The expert contributor* to yesterday's Great Lives programme was of the opinion that one cannot draw a straight line between the events of 1951-1953 in Iran and the Islamic revolution of 1979. However, 1953 was surely the year in which Iran might have settled to a future of stable constitutional monarchy (alla UK) but instead tipped into monarchic dictatorship shepherded by the USA and all the instability that that engendered.
The great movie sound-sculptor and editor Walter Murch had chosen Muhammad Mossadegh as his Great Lives subject. Murch had been attracted to the subject by his background reading to conflict in the Middle East in preparation for work on Sam Mendes's Jarhead. He went on to work with Iranian exile Taghi Amirani on a documentary about the 1953 insurrection, Coup 53. It no doubt helped that both Amirani and Murch are now British residents.
I am gratified that I got so much right in my earlier post on the subject - and, of course, that such a major figure as Walter Murch is championing Mossadegh's cause. Having access to much more original material and people who knew the players in 1953 enabled Murch to produce a richer and more rounded picture. For instance, the switch from the Democrat Truman, who was sympathetic to the democratic aspirations of Mossadegh and against the effective colonialism of the Anglo-Iranian Oil company, to the Republican Eisenhower in the White House was significant. Eisenhower, himself an anti-Communist brought the cold-warriors, John Foster Dulles and his brother Allen to the State Department and the CIA respectively. Thus the scales were weighted against Mossadegh, but the revolution was not inevitable if some other key events had turned out differently. The whole programme is well worth hearing. Sadly, there is little chance of our government listening to it and even less chance of issuing a long-overdue apology.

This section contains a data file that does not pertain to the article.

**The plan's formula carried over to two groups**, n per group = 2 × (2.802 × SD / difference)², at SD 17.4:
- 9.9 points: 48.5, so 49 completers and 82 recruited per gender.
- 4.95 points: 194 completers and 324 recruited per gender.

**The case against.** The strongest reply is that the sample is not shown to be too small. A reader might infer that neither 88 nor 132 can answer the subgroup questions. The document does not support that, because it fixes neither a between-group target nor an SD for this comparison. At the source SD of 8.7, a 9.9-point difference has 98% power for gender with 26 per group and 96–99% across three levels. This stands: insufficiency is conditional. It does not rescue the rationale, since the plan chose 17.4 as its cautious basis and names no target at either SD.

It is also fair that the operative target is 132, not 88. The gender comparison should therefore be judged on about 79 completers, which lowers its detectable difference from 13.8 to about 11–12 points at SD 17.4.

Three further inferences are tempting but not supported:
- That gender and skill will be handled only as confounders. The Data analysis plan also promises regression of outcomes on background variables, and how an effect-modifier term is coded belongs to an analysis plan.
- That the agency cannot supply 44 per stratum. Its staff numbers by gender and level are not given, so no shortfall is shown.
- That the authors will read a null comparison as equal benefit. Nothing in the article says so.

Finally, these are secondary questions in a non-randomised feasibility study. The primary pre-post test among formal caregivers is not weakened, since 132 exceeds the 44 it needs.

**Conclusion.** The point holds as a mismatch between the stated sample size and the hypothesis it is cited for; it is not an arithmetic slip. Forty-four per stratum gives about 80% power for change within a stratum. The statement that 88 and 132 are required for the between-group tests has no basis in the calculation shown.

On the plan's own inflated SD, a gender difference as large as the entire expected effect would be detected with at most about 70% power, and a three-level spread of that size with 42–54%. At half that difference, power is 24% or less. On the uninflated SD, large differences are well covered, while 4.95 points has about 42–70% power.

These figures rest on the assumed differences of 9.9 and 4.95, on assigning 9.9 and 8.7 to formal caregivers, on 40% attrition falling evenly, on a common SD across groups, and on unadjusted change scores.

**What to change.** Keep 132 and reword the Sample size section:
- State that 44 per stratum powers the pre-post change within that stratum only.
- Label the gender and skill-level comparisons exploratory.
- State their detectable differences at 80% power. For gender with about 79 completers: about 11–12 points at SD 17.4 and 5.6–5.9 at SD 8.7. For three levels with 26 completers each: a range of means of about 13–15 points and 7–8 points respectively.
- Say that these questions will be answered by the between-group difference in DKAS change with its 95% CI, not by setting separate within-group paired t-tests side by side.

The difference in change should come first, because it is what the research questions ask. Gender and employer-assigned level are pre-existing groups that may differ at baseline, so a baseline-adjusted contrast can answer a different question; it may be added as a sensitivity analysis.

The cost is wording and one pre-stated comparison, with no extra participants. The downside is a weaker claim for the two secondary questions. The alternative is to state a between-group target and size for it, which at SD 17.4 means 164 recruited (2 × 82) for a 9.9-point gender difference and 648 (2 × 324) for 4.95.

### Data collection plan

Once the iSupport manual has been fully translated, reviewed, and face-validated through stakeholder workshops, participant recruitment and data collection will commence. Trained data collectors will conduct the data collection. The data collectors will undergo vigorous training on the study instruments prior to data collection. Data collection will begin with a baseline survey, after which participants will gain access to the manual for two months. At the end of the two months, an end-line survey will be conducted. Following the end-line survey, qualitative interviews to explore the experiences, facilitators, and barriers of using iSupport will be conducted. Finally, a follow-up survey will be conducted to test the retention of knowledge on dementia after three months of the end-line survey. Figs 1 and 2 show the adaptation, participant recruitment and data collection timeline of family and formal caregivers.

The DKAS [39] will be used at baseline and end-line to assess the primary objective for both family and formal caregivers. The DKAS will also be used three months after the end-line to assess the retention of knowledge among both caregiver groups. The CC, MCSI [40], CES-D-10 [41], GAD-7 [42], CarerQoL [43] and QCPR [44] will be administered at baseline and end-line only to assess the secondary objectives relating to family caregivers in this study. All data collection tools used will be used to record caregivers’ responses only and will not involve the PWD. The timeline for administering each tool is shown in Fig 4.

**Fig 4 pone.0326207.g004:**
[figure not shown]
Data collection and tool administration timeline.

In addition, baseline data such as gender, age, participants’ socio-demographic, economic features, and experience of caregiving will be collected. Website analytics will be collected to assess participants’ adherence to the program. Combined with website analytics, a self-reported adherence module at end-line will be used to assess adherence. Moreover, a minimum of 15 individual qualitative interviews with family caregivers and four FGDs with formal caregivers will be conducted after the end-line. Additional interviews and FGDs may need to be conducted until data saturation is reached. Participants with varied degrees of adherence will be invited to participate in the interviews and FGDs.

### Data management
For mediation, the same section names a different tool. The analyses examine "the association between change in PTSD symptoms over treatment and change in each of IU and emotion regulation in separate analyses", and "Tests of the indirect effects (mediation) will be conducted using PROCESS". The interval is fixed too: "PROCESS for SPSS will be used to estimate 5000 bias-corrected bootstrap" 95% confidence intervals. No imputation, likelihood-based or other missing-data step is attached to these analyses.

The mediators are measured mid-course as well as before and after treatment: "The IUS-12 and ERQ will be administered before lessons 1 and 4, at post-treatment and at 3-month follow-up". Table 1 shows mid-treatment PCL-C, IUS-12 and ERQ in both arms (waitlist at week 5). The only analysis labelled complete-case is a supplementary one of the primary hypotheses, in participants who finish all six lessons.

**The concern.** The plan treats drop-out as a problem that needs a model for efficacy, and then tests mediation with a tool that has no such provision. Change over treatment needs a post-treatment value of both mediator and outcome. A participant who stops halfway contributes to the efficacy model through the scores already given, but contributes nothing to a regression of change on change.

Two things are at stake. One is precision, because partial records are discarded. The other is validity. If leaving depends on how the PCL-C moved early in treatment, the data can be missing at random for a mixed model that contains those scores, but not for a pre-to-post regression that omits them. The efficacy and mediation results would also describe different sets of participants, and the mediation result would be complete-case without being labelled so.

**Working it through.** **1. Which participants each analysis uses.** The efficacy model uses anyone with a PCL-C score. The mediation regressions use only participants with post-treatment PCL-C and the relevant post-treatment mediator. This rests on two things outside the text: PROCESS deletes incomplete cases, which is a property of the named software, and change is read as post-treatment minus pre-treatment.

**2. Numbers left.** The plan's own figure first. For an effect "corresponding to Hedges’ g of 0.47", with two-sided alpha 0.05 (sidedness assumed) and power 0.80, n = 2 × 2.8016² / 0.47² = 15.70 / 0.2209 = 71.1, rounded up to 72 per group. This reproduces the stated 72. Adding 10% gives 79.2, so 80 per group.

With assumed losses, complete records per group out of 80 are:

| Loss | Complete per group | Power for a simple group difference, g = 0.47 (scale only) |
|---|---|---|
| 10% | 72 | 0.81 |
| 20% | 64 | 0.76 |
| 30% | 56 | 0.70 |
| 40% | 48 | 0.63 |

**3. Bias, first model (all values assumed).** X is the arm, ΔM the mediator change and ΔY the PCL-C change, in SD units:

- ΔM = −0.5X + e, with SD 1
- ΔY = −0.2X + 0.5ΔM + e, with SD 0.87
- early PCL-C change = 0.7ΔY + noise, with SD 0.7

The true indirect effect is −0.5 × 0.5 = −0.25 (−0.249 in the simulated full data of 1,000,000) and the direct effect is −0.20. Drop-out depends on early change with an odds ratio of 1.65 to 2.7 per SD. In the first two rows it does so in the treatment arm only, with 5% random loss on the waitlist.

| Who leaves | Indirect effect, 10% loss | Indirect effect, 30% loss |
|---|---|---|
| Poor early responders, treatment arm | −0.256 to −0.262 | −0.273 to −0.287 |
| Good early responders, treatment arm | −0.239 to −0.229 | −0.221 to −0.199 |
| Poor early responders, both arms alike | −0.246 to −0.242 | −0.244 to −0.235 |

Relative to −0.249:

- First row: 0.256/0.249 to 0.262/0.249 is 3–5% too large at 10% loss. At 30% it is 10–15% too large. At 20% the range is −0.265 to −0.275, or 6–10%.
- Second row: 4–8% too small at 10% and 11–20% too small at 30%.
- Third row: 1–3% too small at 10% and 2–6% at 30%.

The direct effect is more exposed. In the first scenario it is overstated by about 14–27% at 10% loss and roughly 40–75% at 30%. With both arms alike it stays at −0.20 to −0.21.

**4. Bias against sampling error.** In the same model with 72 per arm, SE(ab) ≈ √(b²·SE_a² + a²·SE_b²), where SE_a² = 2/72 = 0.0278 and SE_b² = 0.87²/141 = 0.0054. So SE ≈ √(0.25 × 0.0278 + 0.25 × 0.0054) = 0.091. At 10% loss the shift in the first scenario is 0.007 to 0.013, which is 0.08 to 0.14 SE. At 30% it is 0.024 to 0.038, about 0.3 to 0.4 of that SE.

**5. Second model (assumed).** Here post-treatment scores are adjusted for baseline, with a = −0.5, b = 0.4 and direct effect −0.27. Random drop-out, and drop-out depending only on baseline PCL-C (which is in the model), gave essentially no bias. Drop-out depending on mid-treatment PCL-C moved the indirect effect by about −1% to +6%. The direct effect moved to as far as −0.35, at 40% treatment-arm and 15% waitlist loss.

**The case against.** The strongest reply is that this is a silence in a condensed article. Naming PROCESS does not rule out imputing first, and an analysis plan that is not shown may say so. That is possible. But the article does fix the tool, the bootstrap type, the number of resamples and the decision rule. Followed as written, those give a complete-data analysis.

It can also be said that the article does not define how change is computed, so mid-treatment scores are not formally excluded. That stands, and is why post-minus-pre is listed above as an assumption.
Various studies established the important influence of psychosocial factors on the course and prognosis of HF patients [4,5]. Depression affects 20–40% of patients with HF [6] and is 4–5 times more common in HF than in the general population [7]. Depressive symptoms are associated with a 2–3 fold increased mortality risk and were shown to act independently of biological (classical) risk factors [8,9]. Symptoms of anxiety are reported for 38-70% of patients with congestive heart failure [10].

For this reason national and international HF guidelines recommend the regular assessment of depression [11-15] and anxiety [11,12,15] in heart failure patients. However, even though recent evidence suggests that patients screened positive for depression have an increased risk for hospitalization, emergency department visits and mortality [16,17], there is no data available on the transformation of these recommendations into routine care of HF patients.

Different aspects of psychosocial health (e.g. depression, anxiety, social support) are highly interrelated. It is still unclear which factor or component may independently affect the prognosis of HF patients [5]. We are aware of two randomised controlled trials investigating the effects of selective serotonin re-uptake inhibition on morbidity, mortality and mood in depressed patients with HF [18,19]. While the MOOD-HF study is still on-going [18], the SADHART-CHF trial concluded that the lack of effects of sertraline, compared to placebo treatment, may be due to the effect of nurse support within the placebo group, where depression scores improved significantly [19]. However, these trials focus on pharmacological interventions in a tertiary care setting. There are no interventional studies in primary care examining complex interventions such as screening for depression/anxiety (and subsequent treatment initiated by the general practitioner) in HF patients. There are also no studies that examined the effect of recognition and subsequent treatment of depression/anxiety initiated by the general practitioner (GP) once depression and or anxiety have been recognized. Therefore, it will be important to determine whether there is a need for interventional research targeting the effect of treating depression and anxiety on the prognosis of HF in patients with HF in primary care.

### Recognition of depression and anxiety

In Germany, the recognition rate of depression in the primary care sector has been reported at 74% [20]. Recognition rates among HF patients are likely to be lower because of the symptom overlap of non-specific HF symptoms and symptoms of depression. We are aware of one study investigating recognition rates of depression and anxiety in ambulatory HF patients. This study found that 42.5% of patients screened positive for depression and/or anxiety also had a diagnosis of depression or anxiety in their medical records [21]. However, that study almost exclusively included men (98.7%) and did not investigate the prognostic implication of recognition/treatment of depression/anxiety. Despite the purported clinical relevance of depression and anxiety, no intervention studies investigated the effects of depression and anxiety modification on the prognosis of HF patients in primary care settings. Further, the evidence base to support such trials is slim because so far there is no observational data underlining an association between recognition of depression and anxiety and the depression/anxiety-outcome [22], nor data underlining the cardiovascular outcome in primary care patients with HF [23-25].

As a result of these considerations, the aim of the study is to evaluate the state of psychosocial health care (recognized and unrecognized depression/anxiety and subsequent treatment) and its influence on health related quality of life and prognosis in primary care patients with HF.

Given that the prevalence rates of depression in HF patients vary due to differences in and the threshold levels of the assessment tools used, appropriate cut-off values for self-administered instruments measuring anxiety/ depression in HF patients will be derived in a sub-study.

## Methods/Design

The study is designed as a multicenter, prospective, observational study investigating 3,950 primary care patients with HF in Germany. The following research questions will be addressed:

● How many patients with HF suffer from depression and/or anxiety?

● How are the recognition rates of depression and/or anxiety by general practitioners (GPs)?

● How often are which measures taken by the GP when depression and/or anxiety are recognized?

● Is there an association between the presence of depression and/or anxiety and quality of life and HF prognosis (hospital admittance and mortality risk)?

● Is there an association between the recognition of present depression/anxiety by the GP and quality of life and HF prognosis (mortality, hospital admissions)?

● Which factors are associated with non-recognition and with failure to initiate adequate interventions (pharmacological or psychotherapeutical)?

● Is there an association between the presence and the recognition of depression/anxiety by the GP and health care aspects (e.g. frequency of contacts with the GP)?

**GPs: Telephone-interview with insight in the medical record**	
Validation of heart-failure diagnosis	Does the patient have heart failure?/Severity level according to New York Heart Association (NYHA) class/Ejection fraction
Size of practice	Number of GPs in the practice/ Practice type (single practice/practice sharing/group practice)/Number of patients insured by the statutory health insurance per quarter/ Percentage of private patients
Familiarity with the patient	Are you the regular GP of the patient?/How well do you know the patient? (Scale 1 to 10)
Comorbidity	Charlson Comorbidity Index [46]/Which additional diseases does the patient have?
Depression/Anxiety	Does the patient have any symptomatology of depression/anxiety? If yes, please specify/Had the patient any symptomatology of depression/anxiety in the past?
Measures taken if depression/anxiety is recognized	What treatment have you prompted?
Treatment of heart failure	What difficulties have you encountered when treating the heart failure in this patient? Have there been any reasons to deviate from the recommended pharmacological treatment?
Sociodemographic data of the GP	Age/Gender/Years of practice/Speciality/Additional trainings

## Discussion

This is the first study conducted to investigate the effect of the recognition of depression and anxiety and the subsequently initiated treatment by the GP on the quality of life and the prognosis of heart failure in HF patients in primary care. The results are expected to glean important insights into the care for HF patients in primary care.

Only a couple of minor details were missed: the fact that the signal for the decisive riots was given by a coded message on the BBC Overseas Service** (now the World Service) revealed if I recall correctly by this analysis programme from 1980; and Mossadegh's hypochondria (from Christopher de Bellaigue's biography), which may or may not have affected his political judgment.
* Professor Ali Ansari of St Andrews University, presenter on Radio 4 of Through Persian Eyes
**A very rare example of the BBC's breaching its ethos of impartiality, even more marked in the World Service than in terrestrial broadcasting. Of course, the management may not have been aware of (presumably) MI6'ht s initiative.